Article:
Asian Shares Fall, Japan's Nikkei Enters Bear Market

Hong Kong stocks hit a 3 1/2 -year low and Japan's Nikkei closed in bear market territory, as this year's global selloff resumed in the region on Wednesday.

Investors are concerned about a weakening Hong Kong dollar, further declines in the oil market and a lack of major economic stimulus from Beijing, traders and analysts said.

The Hong Kong dollar fell to its weakest level since 2007--HK$7.8228 against the U.S. dollar--amid worries that China's slowdown is hurting the city's economy and markets.

Hong Kong authorities have repeatedly said they will maintain a three-decade old peg of the local dollar to the greenback. But traders continue to push the currency weaker, with expectation of future depreciation.

The Hong Kong dollar's decline weighed on markets across the region.

Chinese stocks in Hong Kong, falling 4.2%, dragged down the Hang Seng Index, which dropped 3.5% to 18946.4. The benchmark was below 19000 for the first time since July 2012.

The Nikkei Stock Average closed down 3.7% at 16416.19, as the Japanese yen strengthened as much as 1.1%, at Yen116.4 U.S. dollar--its strongest level in a year. The yen--up 3% year-to-date--is making Japanese exporters less competitive.

The Nikkei is now off 21% from its recent closing high in June. A bear market is defined as a drop of at least 20% from a recent peak.

The South Korea's Kospi fell 2.3%. The Shanghai Composite Index was down 1%, having fallen into bear territory last week. Australia's S&P/ASX 200 finished down 1.3% to 4841.50, down 19% from its recent high in April.

Wednesday's losses marked a new round in this year's declines, with investors pushing up Hong Kong on their list of concerns. Depreciation of the Chinese yuan and volatility in Shanghai shares triggered the first round of global selling, beginning on the first trading day of this year.

"Nothing seems to be going in the right direction," said Robert Levine, sales trader at brokerage CLSA.

He said losses on Wednesday likely snowballed late in the morning because of automatic selling triggered when the Hang Seng Index fell below 19,000 and the Hang Seng China Enterprises Index dropped below 8100. The HSCEI was last at 8031--its lowest since 2009.

Late morning, the three-month lending rate between Hong Kong banks jumped to its highest since 2009, at 0.58%, fueling concerns about higher borrowing costs for the city's home owners.

Hong Kong-listed Henderson Land Development Co. Ltd. and Cheung Kong Property Holdings Ltd. plunged more than 6% each.

Meanwhile, oil prices slipped further below $30 a barrel, and investors nervously watched China, where shares retreated after the first back-to-back up days this year.

Brent crude oil was last down 2.1% at $28.15, giving up earlier gains in Asia. U.S. oil futures fell 3.3%, at $28.46 a barrel overnight, the lowest level since September 2003. The Tuesday session in the U.S. was the first since sanctions were lifted against Iran, raising worries that it will increase its supply amid a flooded market.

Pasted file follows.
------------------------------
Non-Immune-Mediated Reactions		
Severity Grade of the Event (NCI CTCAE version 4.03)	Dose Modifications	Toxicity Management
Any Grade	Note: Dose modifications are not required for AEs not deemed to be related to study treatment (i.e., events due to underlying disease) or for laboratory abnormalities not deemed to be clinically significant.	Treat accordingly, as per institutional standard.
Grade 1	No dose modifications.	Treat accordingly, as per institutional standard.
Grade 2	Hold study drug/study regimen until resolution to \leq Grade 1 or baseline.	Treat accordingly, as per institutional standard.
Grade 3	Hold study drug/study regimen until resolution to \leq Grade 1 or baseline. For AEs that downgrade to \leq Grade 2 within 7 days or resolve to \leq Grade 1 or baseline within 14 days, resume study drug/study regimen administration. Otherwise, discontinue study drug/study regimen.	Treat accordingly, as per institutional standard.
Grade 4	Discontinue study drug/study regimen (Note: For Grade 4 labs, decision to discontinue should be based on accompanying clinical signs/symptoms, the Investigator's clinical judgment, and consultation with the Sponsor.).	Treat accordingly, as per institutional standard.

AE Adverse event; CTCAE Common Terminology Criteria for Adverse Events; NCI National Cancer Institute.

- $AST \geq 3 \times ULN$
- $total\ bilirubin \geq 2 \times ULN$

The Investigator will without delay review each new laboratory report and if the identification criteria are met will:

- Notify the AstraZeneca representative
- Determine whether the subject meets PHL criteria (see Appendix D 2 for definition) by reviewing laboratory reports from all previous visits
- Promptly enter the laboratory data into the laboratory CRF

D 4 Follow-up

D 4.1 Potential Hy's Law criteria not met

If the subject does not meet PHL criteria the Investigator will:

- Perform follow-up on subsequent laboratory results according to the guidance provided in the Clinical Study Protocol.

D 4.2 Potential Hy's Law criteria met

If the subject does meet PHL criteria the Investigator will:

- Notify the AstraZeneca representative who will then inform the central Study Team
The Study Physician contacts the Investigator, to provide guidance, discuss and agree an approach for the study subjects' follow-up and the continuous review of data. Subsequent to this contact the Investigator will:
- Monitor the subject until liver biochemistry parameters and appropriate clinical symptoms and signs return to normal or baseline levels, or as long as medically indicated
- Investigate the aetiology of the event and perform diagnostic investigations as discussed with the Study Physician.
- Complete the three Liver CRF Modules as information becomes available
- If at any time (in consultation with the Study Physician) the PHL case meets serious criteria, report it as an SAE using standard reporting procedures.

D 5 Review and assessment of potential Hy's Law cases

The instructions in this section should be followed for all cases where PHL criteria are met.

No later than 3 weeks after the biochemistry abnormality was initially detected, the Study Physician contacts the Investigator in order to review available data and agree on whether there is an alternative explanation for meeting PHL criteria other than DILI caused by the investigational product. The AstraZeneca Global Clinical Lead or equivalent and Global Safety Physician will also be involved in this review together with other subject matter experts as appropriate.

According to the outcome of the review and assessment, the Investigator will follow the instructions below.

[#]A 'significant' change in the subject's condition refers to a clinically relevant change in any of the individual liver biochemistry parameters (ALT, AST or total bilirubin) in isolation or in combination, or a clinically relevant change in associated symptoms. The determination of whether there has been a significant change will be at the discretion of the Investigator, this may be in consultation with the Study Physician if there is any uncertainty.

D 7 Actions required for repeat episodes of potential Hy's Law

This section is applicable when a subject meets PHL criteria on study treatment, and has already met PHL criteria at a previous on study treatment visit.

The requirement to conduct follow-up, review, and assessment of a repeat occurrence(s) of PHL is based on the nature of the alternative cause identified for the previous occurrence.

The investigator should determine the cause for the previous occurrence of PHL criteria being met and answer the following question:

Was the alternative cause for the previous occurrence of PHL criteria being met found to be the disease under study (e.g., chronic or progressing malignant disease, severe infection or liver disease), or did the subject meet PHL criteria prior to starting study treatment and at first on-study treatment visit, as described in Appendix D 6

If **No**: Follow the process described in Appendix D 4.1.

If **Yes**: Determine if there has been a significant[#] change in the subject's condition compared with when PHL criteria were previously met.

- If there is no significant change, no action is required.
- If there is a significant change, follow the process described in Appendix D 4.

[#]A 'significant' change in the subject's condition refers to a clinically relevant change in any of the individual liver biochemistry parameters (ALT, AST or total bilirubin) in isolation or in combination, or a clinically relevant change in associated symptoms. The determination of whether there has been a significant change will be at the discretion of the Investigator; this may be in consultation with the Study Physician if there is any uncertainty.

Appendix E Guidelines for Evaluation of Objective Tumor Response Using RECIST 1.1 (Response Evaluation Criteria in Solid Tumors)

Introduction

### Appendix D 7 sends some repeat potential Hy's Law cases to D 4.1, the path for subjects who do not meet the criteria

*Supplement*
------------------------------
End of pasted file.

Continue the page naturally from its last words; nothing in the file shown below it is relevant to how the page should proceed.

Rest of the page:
The energy sector in Australia finished down 3.9%. The sector was down 4.8% in Hong Kong, with PetroChina Co. Ltd. plunging 5.1%.

In China, one worry weighing on local sentiment is the onset of new shares, which can depress valuations of existing shares.

China's securities regulator said late Tuesday after the market closed that it had approved seven new initial public offerings, ending a four-month IPO freeze that began during the $5 trillion stock market rout last summer. All seven listings will be completed on the Shanghai and Shenzhen stock exchanges before China's Lunar New Year holiday--beginning Feb. 7--at a pace of one per day. Concern about new shares was part of the reason China's stock market sold off steeply earlier this year.

Chinese investors were jittery Wednesday, even after central bank said after markets closed the day before that it would inject 600 billion yuan of funds into the market to meet medium-term liquidity demand. The move came as Chinese people begin withdrawing money for the holiday.

Some analysts expect China's central bank to cut reserve requirement ratios for banks before the Chinese Lunar New Year. But CLSA's Mr. Levine said authorities likely want markets to stabilize a bit before announcing any easing.

"Instead of wasting all their bullets... [the central bank] wants to wait," Mr. Levine said.

China's central bank guided the currency onshore to its strongest level against the U.S. since Jan. 6. The currency, which is allowed to trade 2% above or below the bank's daily "fix," was last at 6.5793, roughly unchanged from its previous close.

Other Asian currencies slid, with South Korea's won leading losses, down 0.7%. The Taiwanese dollar extended its fall to its weakest level against the U.S. dollar since 2009, while India's rupee fell to its weakest level since 2013, down 0.5%.

Gold prices gained 0.1% to 1089.80 a troy ounce.

Anjani Trivedi contributed to this article.

Write to Chao Deng at